The remarkable turn of events happened back in 2016, a loss of feeling in one of Perkins’ hands later diagnosed as a stroke after he admitted himself to hospital.
The second-generation star kept the medical episode largely secret in the five years that followed, only going public now as he looks to do some charity work with the Stroke Foundation.
It’s the second significant health-related challenge faced by the 34-year-old, who was diagnosed with Type 1 diabetes back in 2006.
“I woke up and I had an ill feeling in my hand,” Perkins told Motorsport.com.
“We worked out in hospital later that day that I had a blood clot on my brain, which is a stroke. It was a lot to come to terms with at that age, it’s not something you’re familiar with in your 20s.
“It was kind of a paralysis feeling, like when you sleep with your head on your hand it goes numb. It usually doesn’t take long for the feeling to come back, but in this instance it was hours later and more of a pain from my fingers up to elbow.
“I went to work and it wasn’t getting better, so I started to get concerned. I took myself to hospital to get a bit of an understanding on what it could be.
“They did a lot of tests and then I met with a neurologist. They did a few more tests that confirmed what he suspected based on his experience. And he was spot on.”
At the time Perkins was regularly competing in both the Australian Sports Sedan series and in Supercars as an enduro driver with the Holden Racing Team.
However the stroke had little direct impact on his racing, with most feeling coming back to his hand within days of the stroke, and rest over the course of roughly a month of rehabilitation work.
However he does admit it’s never quite been the same as it was before the stroke.
“You feel almost back to normal that day,” he said. “But my hand and arm needed a bit of rehabilitation.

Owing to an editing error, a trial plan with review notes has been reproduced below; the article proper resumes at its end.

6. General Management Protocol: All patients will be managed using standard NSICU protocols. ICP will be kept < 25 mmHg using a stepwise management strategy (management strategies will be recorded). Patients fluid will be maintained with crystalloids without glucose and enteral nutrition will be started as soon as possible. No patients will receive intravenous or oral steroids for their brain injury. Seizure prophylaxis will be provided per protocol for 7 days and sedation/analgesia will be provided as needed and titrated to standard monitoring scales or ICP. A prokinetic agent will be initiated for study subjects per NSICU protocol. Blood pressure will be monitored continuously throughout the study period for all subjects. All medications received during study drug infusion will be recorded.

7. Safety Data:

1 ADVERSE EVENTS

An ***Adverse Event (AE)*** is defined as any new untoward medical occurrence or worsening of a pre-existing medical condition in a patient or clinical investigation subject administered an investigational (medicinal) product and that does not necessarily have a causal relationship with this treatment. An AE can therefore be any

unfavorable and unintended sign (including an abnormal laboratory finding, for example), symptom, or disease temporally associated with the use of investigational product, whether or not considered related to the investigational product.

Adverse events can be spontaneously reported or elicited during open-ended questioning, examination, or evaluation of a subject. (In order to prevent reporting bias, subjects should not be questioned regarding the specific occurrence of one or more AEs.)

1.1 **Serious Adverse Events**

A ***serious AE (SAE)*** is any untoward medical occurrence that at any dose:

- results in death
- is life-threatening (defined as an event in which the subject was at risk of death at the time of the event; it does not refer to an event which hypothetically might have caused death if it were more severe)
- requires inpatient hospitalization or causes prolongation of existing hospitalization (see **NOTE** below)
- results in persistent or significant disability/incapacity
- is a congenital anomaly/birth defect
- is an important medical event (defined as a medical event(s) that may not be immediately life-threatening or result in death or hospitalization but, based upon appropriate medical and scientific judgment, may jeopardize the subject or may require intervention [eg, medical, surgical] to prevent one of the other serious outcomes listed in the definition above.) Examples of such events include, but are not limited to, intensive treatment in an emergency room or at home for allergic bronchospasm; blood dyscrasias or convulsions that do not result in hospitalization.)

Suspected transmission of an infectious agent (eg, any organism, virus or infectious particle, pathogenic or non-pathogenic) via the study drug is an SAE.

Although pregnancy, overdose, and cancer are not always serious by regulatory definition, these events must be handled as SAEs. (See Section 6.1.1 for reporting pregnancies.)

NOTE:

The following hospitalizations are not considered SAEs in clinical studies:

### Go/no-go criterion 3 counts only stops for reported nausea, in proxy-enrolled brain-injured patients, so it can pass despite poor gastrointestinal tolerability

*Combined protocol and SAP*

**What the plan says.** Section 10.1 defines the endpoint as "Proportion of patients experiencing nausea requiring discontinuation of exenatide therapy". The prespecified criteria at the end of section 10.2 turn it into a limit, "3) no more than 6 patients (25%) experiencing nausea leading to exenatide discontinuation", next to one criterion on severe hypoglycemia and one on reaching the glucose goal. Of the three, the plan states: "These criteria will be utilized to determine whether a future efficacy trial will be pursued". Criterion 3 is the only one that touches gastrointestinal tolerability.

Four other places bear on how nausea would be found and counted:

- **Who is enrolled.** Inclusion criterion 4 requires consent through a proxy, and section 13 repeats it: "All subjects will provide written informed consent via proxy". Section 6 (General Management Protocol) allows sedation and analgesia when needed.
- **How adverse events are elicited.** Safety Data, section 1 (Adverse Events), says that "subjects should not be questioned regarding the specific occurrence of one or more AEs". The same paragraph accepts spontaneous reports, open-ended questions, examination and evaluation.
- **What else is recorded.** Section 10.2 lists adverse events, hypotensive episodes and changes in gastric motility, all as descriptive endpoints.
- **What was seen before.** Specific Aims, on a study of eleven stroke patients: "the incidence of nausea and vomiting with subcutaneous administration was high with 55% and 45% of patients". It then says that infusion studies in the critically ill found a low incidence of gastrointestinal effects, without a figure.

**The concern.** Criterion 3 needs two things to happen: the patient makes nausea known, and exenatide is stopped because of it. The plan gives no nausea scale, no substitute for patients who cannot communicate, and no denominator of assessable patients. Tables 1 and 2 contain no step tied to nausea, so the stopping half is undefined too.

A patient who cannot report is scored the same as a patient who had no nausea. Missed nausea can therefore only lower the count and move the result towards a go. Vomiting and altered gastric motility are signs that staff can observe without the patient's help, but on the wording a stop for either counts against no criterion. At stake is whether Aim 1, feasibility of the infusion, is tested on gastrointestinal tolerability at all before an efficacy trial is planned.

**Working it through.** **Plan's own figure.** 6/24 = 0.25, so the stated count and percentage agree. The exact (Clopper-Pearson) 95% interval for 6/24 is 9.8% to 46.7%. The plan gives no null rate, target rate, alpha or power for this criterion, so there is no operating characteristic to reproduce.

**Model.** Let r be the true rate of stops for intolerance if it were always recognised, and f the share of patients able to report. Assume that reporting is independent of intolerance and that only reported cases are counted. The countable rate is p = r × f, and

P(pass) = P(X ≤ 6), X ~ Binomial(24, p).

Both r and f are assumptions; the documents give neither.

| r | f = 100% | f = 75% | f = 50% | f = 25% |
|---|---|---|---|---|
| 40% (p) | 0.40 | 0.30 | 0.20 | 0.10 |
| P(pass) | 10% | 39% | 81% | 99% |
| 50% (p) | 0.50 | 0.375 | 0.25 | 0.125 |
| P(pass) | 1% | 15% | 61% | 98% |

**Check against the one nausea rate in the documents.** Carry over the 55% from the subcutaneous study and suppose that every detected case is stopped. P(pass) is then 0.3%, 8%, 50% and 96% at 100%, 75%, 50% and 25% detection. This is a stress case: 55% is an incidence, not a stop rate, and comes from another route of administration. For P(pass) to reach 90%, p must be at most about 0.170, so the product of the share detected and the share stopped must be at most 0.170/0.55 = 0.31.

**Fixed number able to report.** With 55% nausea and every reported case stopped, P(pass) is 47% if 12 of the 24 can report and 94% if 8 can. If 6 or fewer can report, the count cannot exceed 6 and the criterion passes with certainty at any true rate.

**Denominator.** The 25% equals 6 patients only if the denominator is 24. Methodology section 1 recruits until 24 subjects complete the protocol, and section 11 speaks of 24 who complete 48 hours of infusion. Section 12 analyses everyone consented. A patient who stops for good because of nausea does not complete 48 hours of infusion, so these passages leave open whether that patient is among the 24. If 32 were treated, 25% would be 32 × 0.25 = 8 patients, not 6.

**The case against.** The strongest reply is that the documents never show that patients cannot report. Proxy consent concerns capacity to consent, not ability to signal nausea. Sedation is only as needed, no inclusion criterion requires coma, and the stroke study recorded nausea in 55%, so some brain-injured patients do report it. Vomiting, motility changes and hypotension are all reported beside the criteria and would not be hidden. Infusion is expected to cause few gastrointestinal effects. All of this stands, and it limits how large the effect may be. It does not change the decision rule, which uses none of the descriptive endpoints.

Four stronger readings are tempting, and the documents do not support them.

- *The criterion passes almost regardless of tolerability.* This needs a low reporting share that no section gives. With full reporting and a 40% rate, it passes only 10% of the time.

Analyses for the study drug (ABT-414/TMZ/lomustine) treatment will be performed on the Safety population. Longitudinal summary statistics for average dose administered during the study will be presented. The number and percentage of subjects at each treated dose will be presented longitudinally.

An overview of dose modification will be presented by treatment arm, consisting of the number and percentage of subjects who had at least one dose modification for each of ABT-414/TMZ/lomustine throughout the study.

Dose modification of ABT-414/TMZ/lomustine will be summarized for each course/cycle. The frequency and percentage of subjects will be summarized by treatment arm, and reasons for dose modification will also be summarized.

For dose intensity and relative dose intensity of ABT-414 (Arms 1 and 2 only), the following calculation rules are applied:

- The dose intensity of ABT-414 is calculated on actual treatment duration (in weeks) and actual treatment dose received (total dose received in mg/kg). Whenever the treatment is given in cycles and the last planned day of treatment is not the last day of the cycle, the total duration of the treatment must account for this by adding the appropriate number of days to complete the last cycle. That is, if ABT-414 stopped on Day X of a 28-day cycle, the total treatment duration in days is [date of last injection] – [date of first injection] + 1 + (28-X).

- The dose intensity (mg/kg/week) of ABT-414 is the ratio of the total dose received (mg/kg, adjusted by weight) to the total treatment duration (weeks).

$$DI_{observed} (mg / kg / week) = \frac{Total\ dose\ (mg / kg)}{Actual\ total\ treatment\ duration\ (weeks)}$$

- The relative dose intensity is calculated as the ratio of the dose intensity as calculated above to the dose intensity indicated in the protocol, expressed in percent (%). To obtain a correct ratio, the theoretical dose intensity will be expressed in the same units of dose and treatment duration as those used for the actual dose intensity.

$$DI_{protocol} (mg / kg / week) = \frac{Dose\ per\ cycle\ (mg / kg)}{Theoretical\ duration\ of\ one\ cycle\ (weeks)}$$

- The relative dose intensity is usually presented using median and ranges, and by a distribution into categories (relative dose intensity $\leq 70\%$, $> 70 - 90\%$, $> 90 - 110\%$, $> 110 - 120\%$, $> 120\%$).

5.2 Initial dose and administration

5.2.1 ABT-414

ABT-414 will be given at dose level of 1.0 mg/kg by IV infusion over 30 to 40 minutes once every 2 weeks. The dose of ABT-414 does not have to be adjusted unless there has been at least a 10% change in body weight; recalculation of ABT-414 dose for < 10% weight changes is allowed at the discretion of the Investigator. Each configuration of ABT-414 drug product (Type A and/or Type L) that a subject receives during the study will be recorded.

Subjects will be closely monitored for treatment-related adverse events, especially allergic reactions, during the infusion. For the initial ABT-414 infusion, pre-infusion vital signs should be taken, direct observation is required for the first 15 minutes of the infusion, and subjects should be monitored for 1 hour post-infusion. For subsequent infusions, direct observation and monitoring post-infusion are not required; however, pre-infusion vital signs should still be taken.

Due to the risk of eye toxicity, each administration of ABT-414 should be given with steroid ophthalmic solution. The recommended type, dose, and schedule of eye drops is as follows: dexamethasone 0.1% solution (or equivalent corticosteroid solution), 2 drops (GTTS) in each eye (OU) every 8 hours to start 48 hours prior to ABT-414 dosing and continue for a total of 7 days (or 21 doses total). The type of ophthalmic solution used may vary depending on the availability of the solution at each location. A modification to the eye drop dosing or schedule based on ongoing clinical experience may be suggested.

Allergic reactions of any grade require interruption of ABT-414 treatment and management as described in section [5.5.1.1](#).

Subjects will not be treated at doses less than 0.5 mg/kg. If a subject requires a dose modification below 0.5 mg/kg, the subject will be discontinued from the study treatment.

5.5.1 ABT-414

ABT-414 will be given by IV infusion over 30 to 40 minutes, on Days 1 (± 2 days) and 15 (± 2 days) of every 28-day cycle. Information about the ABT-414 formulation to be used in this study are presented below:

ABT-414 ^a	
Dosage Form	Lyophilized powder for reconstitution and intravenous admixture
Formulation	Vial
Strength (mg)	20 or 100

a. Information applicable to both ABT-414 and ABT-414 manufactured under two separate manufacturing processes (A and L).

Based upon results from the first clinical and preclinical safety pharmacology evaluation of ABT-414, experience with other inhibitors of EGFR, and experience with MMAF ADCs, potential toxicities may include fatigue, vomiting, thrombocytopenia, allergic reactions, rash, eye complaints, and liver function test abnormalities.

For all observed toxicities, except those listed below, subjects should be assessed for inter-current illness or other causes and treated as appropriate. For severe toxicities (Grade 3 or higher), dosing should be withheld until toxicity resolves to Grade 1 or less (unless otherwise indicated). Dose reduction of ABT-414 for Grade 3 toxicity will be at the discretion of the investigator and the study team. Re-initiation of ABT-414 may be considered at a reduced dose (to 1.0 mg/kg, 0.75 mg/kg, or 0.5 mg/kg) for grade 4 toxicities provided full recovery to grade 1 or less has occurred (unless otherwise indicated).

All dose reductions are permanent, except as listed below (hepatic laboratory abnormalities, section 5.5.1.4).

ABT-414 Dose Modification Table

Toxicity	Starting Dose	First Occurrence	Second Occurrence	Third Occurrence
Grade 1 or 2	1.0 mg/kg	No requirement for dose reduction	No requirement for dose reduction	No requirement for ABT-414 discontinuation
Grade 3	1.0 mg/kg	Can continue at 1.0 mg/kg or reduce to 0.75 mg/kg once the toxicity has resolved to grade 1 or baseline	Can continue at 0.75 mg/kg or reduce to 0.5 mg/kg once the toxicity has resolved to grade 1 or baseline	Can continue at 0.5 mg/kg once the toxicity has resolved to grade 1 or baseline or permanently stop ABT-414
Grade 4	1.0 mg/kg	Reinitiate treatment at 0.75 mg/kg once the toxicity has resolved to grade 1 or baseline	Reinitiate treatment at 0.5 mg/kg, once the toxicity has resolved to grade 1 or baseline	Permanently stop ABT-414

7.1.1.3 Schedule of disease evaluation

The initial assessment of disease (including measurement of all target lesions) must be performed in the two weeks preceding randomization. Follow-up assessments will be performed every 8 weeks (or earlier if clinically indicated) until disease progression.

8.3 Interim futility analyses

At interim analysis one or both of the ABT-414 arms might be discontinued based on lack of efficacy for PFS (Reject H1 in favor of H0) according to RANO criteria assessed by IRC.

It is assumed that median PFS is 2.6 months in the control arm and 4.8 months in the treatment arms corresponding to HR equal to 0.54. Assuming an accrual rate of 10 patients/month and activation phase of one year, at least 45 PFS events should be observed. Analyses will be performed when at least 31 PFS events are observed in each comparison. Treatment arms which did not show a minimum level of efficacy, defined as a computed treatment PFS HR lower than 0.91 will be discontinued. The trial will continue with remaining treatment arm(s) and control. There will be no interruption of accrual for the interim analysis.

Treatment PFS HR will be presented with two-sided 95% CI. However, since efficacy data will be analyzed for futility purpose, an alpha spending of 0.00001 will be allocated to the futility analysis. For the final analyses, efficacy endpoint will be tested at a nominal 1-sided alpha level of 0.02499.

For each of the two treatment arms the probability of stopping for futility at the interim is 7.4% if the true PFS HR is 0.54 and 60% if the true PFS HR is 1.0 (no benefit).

“Ninety or 95 per cent of it came back when I was in hospital and over time the last few per cent have improved.
“I’m 99.99 per cent [recovered] now, but every now and then there’s a feeling in my hand that I know isn’t the same as it was before the stroke. But I’m not short of any functionality, which is great.”
As for keeping the stroke a secret, Perkins added: “I’m not one of those guys that takes selfies from the hospital bed or look for any instant publicity. I like to keep my life a bit low-key and keep on top of things with my medical team. And this was no different.
“For me there’s an element of over reaction when you talk about certain health things. Having been through the diabetes stuff almost 10 years to the day earlier, I didn’t need an over reaction to what had happened. You just need to analyse what happened and how you fix it.
“My medical team around me were confident that the risk of anything causing any more side effects was quite low. And my recovery was fantastic. So I chose not to talk about it.
“But I constantly read stories about people who have strokes that hinder their lives, and after nearly 15 years of diabetes charity work I felt my position could help others.
“And that’s what it’s about for me. It’s not a publicity grab, it’s to try and promote a charity and a cause.”
He also says that motorsport has been crucial to how he’s navigated two serious health conditions over the past 15 years.
“There’s people worse off than me. I’m fortunate that what I’ve gone through I’ve been able to manage,” Perkins said.
“Motor racing is a great motivator for me, because you can just give up. The hardest thing was when the neurologist told me I could cash in my life insurance. That’s when it really hit home that this was a serious deal.
“But motor racing is worth more than money to me, so that’s been a tremendous motivator.”
Perkins will make his 16th consecutive Bathurst 1000 start later this year when he lines up alongside Will Brown at Erebus Motorsport.